I’m in college, but I’ve had the intention and goal to move to Germany as soon as I graduate. I’ll be a Communications major, so I’ll have luck with international jobs and the like. My only problem is my family. I’m so ready to do this and my heart is in it 100%. However, I’m dreading when I’ll have to tell them I want to go. My boyfriend of 2 years lives over there and they’ll claim it’s the only reason I’m going, but that’s not the case! I spent my entire summer there and fell in love with the culture. I can’t get enough of the land, the people, the history. I feel more at home there than I ever have anywhere. I have a few years to go before I graduate, but I figure the earlier the planning, the smoother the transition and less overall wait time.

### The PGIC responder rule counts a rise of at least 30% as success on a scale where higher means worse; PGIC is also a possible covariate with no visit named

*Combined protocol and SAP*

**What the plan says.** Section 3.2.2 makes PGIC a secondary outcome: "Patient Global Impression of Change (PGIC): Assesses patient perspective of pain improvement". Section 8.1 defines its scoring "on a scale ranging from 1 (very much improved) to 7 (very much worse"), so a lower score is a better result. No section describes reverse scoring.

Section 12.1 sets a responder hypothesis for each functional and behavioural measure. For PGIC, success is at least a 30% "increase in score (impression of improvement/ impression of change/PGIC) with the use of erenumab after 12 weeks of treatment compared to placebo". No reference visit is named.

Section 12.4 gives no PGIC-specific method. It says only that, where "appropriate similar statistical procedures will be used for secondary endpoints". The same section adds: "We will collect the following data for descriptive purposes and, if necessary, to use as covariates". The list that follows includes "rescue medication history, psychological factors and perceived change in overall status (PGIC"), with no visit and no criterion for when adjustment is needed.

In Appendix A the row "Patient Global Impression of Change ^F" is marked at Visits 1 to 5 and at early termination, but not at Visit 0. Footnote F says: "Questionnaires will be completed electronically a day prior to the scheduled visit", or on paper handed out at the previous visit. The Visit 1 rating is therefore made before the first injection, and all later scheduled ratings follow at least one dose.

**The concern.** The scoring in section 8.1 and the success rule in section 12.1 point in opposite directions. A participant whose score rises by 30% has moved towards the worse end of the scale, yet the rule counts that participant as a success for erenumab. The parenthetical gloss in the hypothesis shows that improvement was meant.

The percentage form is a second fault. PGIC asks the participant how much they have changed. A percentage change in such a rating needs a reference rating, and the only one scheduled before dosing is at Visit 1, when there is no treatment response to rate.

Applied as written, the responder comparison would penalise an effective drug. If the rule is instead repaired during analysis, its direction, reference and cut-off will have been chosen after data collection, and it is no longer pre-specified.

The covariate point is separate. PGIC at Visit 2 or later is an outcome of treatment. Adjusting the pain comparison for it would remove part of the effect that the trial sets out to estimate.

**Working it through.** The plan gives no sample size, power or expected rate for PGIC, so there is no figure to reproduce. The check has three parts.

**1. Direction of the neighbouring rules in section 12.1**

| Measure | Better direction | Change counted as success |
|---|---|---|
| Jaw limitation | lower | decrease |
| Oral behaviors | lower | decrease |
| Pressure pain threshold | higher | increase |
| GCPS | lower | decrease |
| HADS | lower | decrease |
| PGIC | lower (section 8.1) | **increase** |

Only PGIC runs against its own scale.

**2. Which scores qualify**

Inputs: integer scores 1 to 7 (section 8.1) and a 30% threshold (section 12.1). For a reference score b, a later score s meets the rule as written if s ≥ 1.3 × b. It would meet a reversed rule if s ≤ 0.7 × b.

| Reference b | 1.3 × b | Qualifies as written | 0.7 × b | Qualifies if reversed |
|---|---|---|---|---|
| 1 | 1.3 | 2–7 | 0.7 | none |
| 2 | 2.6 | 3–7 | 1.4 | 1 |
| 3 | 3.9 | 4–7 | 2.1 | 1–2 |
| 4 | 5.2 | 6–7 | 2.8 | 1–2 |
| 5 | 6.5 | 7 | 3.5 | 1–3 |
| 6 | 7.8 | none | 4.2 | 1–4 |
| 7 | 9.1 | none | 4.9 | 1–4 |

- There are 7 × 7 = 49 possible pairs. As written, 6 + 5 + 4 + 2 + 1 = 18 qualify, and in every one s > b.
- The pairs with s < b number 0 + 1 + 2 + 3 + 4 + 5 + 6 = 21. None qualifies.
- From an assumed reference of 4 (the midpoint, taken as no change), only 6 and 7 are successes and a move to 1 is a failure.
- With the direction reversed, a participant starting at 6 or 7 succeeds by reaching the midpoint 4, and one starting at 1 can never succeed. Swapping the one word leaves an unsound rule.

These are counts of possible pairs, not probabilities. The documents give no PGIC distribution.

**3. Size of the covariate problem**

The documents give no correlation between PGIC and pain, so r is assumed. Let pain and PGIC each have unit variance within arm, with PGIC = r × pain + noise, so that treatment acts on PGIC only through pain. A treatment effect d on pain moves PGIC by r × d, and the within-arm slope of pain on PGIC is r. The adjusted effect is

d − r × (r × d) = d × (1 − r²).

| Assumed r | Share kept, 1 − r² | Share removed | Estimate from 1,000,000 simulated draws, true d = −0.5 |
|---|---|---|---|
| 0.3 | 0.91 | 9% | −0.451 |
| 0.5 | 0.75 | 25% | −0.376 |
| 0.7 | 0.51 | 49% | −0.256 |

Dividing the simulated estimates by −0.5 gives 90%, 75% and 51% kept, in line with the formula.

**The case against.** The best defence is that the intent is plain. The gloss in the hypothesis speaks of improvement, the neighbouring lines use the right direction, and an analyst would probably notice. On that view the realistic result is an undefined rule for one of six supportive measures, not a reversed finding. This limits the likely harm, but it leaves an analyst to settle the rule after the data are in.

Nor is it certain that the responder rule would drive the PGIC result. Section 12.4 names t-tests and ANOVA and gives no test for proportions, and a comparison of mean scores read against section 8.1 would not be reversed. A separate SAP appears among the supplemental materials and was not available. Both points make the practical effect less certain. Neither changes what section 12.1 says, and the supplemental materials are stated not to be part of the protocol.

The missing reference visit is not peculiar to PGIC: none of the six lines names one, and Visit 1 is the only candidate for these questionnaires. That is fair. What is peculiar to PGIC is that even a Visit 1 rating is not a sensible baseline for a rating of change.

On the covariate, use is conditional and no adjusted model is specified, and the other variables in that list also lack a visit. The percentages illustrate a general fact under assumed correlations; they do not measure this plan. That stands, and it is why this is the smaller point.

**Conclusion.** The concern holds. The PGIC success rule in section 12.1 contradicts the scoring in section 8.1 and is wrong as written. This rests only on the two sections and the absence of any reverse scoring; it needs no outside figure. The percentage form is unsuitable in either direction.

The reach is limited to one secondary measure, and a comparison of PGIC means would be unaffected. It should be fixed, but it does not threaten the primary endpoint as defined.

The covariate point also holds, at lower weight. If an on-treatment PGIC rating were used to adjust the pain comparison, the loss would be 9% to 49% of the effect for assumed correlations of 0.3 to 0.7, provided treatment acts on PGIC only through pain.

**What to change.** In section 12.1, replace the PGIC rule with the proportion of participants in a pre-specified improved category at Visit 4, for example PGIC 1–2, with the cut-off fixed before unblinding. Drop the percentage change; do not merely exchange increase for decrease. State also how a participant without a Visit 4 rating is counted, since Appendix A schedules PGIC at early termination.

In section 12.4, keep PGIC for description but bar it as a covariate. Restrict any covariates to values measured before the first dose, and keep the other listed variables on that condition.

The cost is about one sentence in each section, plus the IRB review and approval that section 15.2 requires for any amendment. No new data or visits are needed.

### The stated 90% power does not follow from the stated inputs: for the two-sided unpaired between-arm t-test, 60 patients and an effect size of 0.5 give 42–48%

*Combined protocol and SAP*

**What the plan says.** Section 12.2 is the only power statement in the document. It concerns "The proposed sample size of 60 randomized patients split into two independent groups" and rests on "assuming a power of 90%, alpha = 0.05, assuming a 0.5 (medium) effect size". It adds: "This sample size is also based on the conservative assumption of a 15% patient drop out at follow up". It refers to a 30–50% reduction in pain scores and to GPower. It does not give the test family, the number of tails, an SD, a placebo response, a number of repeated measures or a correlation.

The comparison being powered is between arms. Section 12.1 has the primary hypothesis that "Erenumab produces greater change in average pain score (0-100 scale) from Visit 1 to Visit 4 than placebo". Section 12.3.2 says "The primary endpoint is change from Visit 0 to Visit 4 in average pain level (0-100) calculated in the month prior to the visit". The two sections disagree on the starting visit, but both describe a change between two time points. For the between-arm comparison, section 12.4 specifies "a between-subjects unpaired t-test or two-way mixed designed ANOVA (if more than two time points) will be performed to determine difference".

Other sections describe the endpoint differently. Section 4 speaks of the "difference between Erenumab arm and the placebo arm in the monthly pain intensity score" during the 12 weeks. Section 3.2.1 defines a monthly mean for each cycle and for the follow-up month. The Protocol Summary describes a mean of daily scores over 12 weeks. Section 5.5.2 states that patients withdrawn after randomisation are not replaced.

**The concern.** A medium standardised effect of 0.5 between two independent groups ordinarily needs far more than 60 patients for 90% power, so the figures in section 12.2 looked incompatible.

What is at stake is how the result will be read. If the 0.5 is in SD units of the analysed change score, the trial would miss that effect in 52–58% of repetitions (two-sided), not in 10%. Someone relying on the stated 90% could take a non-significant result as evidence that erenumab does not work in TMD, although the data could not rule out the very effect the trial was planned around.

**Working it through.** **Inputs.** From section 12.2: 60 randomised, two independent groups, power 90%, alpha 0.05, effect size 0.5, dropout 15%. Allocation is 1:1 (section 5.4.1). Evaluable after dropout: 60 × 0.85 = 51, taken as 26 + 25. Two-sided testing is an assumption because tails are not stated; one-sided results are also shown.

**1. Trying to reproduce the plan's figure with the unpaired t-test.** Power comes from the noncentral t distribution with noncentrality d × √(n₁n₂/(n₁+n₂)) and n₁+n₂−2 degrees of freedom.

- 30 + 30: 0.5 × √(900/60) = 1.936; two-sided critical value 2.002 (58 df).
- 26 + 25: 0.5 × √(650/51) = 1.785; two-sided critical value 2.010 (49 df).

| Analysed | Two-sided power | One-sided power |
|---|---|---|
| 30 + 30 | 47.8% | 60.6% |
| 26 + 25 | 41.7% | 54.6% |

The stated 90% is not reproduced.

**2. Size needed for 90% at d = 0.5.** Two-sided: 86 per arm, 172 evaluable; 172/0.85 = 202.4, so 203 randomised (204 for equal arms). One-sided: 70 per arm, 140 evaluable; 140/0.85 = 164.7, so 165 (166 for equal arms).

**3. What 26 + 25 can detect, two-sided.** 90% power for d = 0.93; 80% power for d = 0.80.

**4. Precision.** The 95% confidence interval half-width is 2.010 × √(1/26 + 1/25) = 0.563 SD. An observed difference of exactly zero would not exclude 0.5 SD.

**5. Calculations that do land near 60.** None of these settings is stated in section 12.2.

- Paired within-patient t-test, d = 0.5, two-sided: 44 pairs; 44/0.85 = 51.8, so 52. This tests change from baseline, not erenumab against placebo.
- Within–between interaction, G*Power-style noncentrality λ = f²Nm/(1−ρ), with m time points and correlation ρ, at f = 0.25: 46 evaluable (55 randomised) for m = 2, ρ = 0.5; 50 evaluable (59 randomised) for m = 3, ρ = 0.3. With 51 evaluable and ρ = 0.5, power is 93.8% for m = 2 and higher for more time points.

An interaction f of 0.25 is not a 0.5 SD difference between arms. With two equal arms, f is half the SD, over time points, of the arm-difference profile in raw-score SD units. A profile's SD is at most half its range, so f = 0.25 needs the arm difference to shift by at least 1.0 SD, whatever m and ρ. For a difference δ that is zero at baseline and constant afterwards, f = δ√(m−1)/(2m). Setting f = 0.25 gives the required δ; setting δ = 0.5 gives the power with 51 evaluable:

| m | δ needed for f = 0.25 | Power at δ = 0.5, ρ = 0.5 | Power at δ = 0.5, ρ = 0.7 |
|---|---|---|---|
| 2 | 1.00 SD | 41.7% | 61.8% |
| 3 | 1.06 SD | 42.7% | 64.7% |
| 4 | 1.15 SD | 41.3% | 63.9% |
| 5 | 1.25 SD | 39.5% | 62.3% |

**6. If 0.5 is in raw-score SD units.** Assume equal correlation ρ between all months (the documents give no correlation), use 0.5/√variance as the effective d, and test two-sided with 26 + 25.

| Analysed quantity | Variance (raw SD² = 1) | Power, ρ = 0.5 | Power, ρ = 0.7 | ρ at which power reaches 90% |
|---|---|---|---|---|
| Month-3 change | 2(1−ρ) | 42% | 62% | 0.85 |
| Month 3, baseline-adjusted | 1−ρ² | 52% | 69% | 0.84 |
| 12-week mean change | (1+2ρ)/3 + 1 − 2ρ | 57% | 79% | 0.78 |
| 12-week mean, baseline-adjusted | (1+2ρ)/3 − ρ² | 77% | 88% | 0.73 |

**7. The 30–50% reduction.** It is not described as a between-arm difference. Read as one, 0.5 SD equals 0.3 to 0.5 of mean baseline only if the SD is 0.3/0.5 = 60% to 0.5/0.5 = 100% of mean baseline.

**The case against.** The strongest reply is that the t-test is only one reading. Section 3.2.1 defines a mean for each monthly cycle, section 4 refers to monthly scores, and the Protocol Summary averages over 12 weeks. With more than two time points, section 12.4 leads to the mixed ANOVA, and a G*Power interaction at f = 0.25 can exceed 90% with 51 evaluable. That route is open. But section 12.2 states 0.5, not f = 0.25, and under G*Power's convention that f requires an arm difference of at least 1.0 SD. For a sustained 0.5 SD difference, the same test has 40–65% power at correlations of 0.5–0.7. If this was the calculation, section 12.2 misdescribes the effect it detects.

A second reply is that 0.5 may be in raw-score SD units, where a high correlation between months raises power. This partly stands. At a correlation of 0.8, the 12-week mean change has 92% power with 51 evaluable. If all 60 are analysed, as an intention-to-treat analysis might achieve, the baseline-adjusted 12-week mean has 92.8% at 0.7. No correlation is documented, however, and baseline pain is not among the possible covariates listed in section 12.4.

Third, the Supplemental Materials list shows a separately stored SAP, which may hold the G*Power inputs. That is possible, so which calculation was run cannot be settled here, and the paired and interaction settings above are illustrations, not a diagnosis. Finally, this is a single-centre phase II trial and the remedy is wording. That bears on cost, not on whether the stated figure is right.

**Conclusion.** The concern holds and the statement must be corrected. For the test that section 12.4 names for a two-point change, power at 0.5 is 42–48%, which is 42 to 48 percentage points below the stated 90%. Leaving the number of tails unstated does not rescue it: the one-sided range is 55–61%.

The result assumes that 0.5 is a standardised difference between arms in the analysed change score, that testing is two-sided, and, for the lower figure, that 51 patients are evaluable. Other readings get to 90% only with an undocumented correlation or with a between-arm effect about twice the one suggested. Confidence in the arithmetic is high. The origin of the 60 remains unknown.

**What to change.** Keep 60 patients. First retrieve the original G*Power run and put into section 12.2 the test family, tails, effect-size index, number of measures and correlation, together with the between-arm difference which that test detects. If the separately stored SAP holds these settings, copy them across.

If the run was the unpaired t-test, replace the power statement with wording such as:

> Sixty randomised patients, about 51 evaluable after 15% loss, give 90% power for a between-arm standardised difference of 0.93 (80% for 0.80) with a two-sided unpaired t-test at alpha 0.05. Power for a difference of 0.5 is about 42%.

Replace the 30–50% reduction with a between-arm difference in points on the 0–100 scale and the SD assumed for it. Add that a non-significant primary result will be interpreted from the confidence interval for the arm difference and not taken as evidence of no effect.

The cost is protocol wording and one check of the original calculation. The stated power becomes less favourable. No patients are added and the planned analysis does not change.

The issue with my parents, mostly, is that I have a handicapped sister. A severely handicapped sister who requires nursing 18 hours of the day. I also have a younger brother. To my parents, I was made to do everything they can’t in our daily lives. I’m their Cinderella, and their attitude towards me about sums up “evil step-parents”. They never want what’s best for me if it compromises the family. If I leave, then I won’t be able to take care of my sister when they’re too old to do it, and they’ll have no one to clean the house and pick up the slack. My thinking is that it seems selfish to leave when they need me for something like that, but she’s not my daughter… I’m not here to be held back by her. I still have a chance to do what I want and live the life I choose. My life shouldn’t be hindered and dreams shouldn’t be crushed because my sister needs someone to take care of her.